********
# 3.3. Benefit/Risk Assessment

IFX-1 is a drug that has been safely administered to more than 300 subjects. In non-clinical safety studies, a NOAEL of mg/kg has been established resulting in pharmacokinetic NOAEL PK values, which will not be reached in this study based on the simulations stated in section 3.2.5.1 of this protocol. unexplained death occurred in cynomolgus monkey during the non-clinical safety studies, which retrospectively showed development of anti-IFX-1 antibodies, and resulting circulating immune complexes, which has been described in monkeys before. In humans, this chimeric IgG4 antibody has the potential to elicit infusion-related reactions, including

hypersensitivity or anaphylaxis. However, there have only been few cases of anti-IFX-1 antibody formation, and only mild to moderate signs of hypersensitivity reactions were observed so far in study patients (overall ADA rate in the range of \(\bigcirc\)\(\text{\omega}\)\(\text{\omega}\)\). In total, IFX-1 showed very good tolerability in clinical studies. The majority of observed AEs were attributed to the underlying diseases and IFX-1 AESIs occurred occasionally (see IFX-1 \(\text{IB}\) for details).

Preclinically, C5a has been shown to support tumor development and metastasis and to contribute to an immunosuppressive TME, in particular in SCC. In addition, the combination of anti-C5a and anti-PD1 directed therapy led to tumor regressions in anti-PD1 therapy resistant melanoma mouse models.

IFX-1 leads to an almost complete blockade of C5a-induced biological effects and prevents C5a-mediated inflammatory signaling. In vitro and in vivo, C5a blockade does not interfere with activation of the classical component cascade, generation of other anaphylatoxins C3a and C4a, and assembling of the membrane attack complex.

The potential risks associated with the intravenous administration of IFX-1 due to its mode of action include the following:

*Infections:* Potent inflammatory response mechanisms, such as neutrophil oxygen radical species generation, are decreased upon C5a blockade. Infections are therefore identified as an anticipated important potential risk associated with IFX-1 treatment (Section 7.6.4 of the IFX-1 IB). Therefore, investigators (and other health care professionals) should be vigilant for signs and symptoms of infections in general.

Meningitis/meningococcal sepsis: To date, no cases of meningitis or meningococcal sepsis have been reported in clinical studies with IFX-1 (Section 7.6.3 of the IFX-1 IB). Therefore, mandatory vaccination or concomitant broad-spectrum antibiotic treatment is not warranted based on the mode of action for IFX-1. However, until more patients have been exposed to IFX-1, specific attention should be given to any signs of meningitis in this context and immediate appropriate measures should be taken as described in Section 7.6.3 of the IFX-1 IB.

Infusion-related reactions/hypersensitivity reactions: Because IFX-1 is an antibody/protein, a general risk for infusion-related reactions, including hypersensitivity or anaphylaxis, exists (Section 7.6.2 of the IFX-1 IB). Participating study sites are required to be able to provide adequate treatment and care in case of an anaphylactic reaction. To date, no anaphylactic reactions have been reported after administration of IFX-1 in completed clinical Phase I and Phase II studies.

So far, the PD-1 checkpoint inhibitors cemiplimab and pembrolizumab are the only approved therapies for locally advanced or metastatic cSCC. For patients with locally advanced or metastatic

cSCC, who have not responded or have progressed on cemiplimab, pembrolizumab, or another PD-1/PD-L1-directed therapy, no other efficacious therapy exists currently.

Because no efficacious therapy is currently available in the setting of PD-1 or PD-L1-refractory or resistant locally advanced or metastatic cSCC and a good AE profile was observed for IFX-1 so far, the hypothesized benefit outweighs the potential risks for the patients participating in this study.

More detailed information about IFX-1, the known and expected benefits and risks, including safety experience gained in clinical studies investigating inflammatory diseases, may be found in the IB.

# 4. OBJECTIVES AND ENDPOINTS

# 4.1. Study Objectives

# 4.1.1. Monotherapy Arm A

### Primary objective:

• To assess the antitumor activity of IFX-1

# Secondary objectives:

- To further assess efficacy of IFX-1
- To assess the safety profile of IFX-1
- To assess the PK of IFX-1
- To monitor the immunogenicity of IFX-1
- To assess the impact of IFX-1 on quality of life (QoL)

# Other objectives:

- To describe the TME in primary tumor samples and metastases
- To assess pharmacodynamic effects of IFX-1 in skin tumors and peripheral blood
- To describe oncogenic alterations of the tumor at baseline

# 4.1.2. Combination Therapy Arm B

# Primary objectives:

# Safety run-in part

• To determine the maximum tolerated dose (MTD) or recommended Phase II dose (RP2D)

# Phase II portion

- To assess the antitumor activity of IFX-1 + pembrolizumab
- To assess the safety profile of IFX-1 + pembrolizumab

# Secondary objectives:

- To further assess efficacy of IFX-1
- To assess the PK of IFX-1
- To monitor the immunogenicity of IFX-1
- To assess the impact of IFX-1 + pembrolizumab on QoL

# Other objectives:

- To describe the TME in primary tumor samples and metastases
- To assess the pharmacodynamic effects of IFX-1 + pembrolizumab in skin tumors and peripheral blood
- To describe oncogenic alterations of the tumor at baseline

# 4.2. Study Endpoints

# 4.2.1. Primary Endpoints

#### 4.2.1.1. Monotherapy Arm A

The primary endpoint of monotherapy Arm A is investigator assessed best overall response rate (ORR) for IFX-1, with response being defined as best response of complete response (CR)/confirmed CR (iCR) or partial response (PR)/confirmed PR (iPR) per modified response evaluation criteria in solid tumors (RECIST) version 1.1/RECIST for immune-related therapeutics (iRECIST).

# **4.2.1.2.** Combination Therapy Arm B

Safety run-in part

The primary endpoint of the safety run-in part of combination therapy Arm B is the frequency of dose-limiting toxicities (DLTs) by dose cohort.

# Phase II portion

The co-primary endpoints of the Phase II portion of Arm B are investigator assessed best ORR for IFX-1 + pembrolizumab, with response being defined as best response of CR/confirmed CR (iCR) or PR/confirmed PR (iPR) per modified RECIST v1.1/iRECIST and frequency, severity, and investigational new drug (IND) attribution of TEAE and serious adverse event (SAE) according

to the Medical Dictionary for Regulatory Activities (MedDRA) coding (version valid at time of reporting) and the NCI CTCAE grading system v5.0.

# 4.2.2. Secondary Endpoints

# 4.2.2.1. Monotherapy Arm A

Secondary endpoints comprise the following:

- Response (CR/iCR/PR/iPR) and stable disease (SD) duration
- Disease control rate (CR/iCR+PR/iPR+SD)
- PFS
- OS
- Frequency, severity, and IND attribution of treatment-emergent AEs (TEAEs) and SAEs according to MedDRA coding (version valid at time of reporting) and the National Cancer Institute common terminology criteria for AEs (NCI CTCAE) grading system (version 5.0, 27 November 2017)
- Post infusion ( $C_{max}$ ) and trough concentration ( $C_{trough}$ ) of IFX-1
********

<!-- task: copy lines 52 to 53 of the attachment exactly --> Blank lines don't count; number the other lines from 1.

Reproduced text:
# Phase II portion

The co-primary endpoints of the Phase II portion of Arm B are investigator assessed best ORR for IFX-1 + pembrolizumab, with response being defined as best response of CR/confirmed CR (iCR) or PR/confirmed PR (iPR) per modified RECIST v1.1/iRECIST and frequency, severity, and investigational new drug (IND) attribution of TEAE and serious adverse event (SAE) according